Phallus

aesthetic or practical object having penis-like quality, generally associated with rites and ceremonies of nature-worship supposed to have a magic influence in inducing fertility among the flocks and herds, as well as in the soil of the earth

The word phallus refers to an erect penis, to a penis-shaped object such as a dildo, or to a mimetic image of an erect penis.

A fresco (type of wall painting) of Mercury with a giant erect penis that was found on a wall in the Roman city of Pompeii. The fresco, now in the National Archaeological Museum in Naples, is believed to have been painted between 89 B.C. and 79 A.D.
Herma of Demosthenes on the market place of Athens, work by Polyeuktos ~280 BC.
Giant lingam from Wat Pho in Bangkok
Three lingams from Goa

Any object that symbolically resembles a penis may also be referred to as a phallus, or as being phallic (as in 'phallic symbol'). Such symbols represent the fertility associated with the male sexual organ, and the male orgasm.

Culture change

Symbol of sex and fertility change

When an erect penis is shown in art, it is often called a phallus (pronounced FA-ləs). Erotic (sexually exciting) art has shown phalluses for a very long time. Pictures of men with erections appear on ancient objects and in paintings.

The erect penis was also a symbol or sign of health and fertility (the ability to give life). The Hohle Fels phallus was found in a cave in Germany. It is a piece of stone carved to look like a penis that is about 28,000 years old.[1]

From the fourth millennium B.C. (4000–3001 B.C.), Ancient Egyptians worshipped Min as the god of reproduction and the maker of all things.[2] Min was shown in statues and on wall carvings as having an erect penis.

Ancient Greece change

The Ancient Greeks believed in a god called Priapus who had a very large penis that was always erect. He was thought to protect livestock (animals kept by humans for food, milk, leather or wool), fruit plants and gardens, and men's sex organs. He was also seen as able to chase away evil, and as a protector of sailors, fishermen and others needing good luck.[3] The oldest piece of writing about Priapus that is known is a comedy (a funny or silly play) written some time in the fourth century B.C. (400–301 B.C.).[4] In Greek mythology, Priapus tried to attack a nymph (a female spirit) named Lotis who was sleeping so he could force her to have sex. However, a donkey brayed – it gave a loud cry. This made him lose his erection, and also woke Lotis up. To save Lotis, the gods turned her into a lotus plant.[5] In the end, Priapus's lust – his strong desire to have sex – made him have an erection all the time, and his penis grew so large that he could not move.[6] Although some temples were built for people to pray to Priapus, he was mostly worshipped in people's homes or gardens. Donkeys would sometimes be killed and offered to him, but gifts of fish, flowers, fruit and vegetables were also very common.[4] Statues of Priapus were often placed at doorways and crossroads (places where two roads crossed). To make Priapus happy, people passing by would stroke the statue's penis.[6]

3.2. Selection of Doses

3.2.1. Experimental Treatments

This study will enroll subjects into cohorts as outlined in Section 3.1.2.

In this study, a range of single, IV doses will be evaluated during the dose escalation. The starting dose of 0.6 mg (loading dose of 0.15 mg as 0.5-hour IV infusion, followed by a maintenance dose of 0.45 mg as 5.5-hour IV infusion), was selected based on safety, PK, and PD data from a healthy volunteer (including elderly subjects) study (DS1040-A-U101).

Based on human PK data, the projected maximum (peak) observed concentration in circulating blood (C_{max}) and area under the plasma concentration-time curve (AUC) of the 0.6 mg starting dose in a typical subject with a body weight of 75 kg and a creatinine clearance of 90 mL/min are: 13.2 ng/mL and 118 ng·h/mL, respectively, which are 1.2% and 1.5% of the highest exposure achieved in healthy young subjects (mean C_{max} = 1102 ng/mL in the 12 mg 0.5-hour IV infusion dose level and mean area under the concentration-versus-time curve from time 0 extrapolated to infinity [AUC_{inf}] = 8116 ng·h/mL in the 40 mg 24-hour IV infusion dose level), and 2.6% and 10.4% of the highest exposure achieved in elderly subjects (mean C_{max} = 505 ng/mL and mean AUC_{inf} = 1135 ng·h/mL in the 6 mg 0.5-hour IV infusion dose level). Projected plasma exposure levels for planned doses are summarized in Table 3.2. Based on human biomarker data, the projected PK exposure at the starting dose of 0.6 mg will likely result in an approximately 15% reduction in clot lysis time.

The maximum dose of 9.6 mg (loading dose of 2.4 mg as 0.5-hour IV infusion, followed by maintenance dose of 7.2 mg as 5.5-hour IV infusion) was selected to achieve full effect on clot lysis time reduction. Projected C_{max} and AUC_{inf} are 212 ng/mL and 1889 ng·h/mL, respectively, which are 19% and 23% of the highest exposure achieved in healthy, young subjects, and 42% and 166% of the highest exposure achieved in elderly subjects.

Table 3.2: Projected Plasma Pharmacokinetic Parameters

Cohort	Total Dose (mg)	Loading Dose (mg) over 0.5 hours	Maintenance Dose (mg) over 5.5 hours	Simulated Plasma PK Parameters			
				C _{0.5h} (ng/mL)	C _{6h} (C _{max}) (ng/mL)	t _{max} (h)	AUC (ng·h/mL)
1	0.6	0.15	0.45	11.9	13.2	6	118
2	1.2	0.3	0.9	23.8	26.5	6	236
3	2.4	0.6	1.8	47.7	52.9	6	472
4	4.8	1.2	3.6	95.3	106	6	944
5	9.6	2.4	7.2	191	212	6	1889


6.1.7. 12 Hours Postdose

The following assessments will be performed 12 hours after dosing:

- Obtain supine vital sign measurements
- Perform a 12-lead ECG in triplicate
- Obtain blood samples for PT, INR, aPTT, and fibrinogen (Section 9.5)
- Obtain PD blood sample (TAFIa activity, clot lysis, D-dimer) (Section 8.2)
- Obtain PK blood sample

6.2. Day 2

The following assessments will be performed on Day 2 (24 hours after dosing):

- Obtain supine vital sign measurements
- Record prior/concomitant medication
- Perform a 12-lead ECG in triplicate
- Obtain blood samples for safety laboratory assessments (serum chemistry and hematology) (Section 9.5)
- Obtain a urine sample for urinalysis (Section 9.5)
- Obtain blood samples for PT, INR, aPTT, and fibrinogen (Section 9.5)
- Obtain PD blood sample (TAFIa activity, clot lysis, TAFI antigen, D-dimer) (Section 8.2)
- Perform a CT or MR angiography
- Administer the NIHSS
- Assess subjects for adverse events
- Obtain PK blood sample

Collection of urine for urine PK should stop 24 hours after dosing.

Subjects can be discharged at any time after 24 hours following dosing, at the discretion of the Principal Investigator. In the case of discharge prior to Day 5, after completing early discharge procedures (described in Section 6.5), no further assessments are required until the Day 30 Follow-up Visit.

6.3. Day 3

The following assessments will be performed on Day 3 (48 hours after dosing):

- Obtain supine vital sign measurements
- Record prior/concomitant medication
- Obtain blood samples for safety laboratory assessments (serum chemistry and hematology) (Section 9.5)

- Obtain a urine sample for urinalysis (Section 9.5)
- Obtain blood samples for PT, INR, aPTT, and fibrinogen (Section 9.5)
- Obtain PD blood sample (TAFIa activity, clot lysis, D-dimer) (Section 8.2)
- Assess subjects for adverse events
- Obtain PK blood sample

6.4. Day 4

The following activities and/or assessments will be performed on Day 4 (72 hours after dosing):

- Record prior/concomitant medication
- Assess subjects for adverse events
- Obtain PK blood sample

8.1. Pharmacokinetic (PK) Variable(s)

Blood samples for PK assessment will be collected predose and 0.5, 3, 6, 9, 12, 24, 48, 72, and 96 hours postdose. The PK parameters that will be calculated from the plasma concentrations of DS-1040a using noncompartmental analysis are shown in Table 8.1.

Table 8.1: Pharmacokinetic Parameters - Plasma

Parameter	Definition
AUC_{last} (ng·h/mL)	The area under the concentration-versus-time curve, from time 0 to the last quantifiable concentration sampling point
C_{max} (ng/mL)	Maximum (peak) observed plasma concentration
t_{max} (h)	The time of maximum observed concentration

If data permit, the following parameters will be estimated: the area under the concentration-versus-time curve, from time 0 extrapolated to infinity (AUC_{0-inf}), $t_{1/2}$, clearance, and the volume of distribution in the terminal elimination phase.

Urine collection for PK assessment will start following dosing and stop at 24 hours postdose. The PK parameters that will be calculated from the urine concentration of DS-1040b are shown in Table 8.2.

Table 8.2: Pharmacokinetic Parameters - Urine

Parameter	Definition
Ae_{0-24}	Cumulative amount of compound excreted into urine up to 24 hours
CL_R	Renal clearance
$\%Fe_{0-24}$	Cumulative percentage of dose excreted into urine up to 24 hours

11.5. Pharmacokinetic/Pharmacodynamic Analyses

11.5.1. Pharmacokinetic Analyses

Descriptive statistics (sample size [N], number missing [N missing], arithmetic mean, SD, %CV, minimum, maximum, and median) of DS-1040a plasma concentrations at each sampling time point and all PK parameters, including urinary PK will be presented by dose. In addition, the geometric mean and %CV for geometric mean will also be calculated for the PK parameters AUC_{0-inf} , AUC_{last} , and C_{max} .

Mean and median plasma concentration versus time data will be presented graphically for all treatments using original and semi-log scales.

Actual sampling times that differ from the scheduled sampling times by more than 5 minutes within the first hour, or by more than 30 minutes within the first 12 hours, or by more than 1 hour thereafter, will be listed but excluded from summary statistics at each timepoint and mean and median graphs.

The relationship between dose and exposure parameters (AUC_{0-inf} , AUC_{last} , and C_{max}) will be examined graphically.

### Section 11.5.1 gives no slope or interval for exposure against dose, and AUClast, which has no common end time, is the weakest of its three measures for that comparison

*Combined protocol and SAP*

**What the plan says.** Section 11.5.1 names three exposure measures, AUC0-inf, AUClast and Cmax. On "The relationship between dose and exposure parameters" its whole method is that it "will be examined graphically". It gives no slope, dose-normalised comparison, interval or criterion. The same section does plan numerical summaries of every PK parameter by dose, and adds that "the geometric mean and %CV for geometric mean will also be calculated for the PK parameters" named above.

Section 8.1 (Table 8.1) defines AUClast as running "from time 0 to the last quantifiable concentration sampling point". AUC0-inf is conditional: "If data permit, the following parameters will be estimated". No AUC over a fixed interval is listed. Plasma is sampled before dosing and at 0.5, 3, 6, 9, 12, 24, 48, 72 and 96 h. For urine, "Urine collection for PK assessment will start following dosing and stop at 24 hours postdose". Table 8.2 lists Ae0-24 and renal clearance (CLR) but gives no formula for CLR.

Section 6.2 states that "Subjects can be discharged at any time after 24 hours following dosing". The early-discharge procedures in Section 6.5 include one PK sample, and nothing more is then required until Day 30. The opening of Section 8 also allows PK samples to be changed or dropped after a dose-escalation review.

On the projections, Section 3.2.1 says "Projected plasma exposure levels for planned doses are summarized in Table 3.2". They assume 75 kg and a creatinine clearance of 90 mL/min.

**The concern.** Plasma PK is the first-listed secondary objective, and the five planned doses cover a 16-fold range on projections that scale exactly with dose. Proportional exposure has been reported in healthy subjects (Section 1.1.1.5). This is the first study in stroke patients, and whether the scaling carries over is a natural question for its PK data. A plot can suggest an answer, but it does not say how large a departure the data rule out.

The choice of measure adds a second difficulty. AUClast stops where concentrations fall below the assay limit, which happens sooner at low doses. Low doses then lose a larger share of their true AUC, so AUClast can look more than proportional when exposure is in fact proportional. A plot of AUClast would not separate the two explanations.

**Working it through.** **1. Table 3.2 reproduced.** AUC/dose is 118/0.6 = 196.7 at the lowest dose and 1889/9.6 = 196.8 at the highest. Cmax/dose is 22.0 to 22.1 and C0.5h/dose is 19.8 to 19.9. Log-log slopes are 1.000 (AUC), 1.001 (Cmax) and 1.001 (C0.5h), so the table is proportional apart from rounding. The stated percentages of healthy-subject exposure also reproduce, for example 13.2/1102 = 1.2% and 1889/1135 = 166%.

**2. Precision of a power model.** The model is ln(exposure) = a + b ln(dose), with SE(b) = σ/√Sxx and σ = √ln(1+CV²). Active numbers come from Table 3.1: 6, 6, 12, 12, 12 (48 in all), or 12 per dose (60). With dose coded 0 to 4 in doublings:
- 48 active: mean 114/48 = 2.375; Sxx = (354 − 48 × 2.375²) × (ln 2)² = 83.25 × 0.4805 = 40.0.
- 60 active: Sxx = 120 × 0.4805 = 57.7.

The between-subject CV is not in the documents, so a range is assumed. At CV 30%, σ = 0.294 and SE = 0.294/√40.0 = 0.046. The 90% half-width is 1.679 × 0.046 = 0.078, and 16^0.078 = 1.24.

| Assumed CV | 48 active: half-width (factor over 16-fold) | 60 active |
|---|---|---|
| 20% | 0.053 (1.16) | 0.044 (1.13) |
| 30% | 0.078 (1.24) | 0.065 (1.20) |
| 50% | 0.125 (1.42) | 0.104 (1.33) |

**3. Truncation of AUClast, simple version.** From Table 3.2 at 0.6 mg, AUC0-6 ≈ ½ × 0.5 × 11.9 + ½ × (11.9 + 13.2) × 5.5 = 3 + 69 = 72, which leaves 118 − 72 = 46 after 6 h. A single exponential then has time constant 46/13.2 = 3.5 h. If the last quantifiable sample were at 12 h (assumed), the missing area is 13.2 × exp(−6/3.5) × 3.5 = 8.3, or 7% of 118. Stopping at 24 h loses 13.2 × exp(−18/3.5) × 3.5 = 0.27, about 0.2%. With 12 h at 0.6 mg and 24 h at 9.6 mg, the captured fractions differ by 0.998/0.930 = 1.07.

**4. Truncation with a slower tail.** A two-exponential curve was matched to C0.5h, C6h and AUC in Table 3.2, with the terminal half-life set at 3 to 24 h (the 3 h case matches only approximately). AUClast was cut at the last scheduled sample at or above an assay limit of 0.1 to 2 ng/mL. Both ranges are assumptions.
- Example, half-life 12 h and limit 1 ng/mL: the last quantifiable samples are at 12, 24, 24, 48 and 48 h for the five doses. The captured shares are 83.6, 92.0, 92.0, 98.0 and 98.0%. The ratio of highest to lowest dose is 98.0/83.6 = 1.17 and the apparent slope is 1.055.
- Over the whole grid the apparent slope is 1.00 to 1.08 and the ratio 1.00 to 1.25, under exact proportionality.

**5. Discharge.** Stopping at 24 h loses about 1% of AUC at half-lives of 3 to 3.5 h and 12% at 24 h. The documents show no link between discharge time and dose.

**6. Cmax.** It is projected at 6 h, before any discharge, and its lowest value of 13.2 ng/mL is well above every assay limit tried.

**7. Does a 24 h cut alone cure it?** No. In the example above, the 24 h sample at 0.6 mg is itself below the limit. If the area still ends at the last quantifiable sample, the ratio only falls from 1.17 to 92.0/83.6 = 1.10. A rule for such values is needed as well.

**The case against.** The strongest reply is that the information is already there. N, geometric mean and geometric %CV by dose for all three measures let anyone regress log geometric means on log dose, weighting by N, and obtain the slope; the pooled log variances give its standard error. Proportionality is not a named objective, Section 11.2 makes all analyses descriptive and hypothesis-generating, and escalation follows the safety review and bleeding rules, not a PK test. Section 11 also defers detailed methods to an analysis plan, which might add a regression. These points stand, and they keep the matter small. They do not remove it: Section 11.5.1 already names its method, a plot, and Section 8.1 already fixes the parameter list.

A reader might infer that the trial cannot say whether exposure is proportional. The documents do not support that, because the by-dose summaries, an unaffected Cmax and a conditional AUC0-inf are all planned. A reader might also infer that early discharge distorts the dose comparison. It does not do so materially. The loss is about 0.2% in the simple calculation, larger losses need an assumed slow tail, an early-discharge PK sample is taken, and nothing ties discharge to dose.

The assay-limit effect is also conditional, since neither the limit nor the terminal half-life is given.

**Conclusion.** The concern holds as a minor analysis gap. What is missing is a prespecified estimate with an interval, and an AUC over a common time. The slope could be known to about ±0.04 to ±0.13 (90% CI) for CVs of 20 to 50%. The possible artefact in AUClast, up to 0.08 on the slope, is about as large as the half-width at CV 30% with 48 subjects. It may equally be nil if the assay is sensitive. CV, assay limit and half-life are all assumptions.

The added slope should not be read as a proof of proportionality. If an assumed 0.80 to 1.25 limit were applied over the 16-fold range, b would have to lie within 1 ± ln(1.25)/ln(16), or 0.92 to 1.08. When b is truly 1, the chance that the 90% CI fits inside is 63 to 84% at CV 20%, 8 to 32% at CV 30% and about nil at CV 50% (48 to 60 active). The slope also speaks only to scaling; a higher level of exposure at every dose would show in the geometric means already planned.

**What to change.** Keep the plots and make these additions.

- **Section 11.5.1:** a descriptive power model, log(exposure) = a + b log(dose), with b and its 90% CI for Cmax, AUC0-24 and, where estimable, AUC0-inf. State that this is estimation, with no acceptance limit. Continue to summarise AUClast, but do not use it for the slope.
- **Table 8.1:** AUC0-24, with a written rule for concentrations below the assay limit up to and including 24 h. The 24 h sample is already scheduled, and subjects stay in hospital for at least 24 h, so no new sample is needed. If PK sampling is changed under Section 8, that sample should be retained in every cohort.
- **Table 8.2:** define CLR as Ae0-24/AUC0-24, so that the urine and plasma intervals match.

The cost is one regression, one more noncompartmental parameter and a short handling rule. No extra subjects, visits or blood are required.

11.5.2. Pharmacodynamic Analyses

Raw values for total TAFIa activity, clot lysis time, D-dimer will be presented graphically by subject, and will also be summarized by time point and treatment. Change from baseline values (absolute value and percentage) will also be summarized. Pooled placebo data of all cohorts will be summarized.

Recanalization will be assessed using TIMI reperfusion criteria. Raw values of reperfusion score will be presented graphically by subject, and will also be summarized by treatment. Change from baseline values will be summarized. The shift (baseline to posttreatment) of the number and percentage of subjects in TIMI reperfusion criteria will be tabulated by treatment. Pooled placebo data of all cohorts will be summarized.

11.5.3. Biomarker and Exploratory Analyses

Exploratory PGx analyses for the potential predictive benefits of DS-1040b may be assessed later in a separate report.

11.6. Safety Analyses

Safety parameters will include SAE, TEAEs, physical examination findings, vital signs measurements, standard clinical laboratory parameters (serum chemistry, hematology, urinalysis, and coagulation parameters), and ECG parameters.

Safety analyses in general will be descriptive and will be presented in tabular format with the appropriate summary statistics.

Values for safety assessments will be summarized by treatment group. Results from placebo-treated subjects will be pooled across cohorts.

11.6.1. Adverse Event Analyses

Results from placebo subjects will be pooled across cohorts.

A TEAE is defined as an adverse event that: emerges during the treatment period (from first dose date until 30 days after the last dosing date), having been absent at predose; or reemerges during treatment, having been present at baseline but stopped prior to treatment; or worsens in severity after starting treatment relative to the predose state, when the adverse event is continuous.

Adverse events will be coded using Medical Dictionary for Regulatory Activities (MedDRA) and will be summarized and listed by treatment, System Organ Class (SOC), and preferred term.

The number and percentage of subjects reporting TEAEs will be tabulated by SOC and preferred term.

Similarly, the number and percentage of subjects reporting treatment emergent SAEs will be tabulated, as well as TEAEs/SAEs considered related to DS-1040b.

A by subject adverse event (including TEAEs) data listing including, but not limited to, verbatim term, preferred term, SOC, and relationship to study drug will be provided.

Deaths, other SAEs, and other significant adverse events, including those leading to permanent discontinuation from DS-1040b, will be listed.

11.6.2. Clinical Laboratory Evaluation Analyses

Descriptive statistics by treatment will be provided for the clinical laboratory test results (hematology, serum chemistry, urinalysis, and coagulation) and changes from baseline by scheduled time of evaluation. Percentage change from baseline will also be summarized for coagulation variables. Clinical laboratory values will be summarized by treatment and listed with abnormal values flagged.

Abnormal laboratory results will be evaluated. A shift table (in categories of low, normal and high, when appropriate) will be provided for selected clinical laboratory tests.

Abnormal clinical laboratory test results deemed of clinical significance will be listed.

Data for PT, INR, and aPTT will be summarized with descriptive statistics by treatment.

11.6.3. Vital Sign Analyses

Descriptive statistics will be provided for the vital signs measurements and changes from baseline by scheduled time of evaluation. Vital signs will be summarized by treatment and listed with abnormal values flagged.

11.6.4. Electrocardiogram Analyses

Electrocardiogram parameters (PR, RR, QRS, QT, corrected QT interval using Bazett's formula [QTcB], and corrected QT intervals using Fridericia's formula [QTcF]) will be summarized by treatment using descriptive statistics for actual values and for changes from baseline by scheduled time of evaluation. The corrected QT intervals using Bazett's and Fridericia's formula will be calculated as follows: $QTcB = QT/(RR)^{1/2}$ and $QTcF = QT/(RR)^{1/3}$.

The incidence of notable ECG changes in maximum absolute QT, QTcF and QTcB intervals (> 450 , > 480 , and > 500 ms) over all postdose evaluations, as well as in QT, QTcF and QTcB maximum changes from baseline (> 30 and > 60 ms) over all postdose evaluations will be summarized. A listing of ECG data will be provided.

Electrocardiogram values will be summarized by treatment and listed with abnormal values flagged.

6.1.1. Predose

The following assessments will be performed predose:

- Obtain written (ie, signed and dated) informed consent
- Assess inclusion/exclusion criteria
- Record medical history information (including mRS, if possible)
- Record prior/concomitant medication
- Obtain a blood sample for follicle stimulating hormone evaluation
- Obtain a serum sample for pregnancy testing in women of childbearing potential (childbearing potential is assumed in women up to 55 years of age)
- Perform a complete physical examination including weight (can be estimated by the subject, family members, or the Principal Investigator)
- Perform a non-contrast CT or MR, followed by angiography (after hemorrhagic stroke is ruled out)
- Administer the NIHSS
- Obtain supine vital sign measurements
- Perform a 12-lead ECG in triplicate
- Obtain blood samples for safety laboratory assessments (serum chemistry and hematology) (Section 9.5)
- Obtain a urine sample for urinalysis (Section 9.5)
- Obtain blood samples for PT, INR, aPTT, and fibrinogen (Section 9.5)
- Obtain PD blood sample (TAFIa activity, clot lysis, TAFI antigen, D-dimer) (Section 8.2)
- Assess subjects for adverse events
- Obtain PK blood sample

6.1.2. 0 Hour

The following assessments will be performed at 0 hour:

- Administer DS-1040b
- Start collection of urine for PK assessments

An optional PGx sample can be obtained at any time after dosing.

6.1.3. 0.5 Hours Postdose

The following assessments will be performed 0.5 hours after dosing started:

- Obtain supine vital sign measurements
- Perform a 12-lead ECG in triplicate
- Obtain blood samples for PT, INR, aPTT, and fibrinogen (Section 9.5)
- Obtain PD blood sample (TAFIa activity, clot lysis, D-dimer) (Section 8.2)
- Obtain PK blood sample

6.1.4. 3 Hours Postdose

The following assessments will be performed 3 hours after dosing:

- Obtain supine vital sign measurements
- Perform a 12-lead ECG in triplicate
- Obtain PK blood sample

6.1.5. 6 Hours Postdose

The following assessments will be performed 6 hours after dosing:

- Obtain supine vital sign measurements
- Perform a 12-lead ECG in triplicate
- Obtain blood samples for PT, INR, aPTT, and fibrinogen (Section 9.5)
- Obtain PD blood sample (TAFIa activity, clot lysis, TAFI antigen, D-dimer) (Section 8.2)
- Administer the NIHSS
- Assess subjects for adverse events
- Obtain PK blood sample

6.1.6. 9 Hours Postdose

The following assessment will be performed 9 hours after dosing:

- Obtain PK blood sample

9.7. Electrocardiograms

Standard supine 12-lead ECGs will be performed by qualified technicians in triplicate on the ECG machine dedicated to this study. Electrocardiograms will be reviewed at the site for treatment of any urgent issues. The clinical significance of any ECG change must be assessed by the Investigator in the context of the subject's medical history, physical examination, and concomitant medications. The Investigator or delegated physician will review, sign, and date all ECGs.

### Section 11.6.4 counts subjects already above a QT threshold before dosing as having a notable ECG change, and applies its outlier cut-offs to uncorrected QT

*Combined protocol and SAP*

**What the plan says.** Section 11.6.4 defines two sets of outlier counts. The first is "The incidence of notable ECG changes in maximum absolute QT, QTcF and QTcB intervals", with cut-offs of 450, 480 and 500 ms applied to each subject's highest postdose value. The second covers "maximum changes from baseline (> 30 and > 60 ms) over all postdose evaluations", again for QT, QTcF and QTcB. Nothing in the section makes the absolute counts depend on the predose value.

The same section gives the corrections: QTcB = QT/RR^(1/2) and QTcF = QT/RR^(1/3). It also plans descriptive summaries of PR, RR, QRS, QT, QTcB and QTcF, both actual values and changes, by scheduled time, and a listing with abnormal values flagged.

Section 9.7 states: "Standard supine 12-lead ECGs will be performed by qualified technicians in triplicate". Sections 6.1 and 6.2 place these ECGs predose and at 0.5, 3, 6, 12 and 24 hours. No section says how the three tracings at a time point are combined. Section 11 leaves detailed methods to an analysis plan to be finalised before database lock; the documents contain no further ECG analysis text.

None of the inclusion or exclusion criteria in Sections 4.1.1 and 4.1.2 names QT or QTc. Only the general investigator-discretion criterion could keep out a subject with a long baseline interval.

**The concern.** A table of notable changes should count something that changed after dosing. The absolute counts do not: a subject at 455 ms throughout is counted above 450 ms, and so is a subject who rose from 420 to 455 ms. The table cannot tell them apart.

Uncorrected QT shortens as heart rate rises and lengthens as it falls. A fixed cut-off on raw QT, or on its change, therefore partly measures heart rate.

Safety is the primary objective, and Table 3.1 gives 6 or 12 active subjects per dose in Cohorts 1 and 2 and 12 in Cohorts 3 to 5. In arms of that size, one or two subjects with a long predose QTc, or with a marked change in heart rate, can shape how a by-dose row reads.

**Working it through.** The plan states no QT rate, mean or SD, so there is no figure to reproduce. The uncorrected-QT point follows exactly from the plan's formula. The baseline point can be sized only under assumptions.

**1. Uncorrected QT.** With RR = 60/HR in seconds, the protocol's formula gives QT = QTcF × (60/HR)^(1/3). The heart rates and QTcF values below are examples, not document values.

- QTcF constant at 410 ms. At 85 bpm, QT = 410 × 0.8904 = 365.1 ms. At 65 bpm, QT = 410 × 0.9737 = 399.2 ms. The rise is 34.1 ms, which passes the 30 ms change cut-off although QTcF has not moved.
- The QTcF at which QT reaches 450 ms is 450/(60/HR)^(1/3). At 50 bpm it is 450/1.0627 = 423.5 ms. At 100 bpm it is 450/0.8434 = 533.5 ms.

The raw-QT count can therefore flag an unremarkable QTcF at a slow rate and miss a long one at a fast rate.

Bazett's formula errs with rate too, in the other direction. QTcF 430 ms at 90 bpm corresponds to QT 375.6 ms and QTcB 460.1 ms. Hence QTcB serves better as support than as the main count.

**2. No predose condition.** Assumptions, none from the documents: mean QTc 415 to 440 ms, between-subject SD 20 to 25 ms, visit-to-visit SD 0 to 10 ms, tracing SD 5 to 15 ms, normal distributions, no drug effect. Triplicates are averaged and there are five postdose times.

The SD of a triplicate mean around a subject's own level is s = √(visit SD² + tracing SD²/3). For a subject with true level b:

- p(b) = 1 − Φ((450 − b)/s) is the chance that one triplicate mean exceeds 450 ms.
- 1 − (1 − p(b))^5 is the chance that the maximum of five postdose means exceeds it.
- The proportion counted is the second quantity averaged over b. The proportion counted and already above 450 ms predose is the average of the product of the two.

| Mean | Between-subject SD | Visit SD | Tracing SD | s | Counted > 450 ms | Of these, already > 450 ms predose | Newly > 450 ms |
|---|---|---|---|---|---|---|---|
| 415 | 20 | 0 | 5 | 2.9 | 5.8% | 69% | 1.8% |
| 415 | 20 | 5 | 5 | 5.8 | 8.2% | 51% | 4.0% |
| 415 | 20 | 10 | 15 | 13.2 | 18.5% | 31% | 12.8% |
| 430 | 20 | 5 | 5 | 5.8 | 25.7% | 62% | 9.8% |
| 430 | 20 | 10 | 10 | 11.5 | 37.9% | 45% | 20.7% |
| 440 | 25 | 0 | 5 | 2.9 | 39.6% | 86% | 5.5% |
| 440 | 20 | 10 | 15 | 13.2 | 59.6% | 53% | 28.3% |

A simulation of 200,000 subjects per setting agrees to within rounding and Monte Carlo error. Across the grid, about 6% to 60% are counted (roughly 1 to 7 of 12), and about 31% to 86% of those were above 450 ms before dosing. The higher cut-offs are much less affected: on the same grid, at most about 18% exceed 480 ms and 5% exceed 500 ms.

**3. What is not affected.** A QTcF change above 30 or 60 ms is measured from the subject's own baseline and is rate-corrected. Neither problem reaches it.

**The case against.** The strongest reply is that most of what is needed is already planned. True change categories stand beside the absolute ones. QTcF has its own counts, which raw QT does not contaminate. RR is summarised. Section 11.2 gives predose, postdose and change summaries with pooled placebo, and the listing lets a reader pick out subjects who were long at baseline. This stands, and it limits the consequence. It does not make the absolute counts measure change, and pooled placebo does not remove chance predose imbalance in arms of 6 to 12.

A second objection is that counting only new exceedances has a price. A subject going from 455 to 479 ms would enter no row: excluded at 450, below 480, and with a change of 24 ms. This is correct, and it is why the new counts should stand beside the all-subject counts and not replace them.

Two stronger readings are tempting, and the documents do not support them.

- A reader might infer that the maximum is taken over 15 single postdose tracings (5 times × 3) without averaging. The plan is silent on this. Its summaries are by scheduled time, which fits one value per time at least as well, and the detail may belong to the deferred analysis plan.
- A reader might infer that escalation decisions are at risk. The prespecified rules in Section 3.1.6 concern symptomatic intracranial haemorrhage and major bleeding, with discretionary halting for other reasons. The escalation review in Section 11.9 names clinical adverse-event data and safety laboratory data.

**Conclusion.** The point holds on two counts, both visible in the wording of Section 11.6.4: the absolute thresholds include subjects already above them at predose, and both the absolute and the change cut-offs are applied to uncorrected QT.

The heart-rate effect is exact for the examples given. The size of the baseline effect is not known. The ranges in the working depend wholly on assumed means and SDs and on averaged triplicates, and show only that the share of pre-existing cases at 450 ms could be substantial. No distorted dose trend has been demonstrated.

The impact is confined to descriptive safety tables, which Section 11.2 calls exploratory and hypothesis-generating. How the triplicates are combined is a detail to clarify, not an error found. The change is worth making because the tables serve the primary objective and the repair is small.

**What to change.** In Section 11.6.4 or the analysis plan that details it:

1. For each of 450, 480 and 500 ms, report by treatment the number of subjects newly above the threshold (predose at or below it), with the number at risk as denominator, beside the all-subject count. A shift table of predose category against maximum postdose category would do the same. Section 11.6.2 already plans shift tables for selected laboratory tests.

Herma change

A Herma, or herm, is a sculpture with a head, and perhaps a torso, above a plain, usually squared lower section, on which male genitals may also be carved at the appropriate height. The form originated in Ancient Greece, and was adopted by the Romans, and revived at the Renaissance.

In ancient Greece the statues had an apotropaic function, and were placed at crossings and borders as protection. Hermes was a phallic god, associated with fertility, luck, roads and borders. His name comes from the word herma. In Athens, they were placed outside houses for good luck and protection. They would be adorned with garlands or wreaths and anointed with olive oil to obtain luck.

Modern views change

Today, phalluses do not often appear in artworks or movies (except in pornographic movies which show people having sex with each other). This is because many people think that showing a man's penis when it is erect is obscene (not decent).

References change

  1. Jonathan Amos (25 July 2005). "Ancient phallus unearthed in cave". BBC News.
  2. F. Bechtel (1907). "Ammon". The Catholic Encyclopedia. Vol. I. New York, N.Y.: Robert Appleton Company. Retrieved 2008-08-04.
  3. Hugh Chisholm, ed. (1910–1911). "Priapus". The Encyclopædia Britannica (11th ed.). Cambridge: Cambridge University Press.
  4. 4.0 4.1 Robert Christopher Towneley Parker (2003). "Priapus". In Simon Hornblower, Antony Spawforth (ed.). The Oxford Classical Dictionary (3rd ed.). Oxford: Oxford University Press. ISBN 0198606419.
  5. Egerton Sykes; Alan Kendall (2002). "Priapus". Who's Who in Classical Mythology. London; New York, N.Y.: Routledge. ISBN 978-0-5854-6130-4.
  6. 6.0 6.1 Kevin McLeish (1996). "Priapus". Bloomsbury Dictionary of Myth. London: Bloomsbury.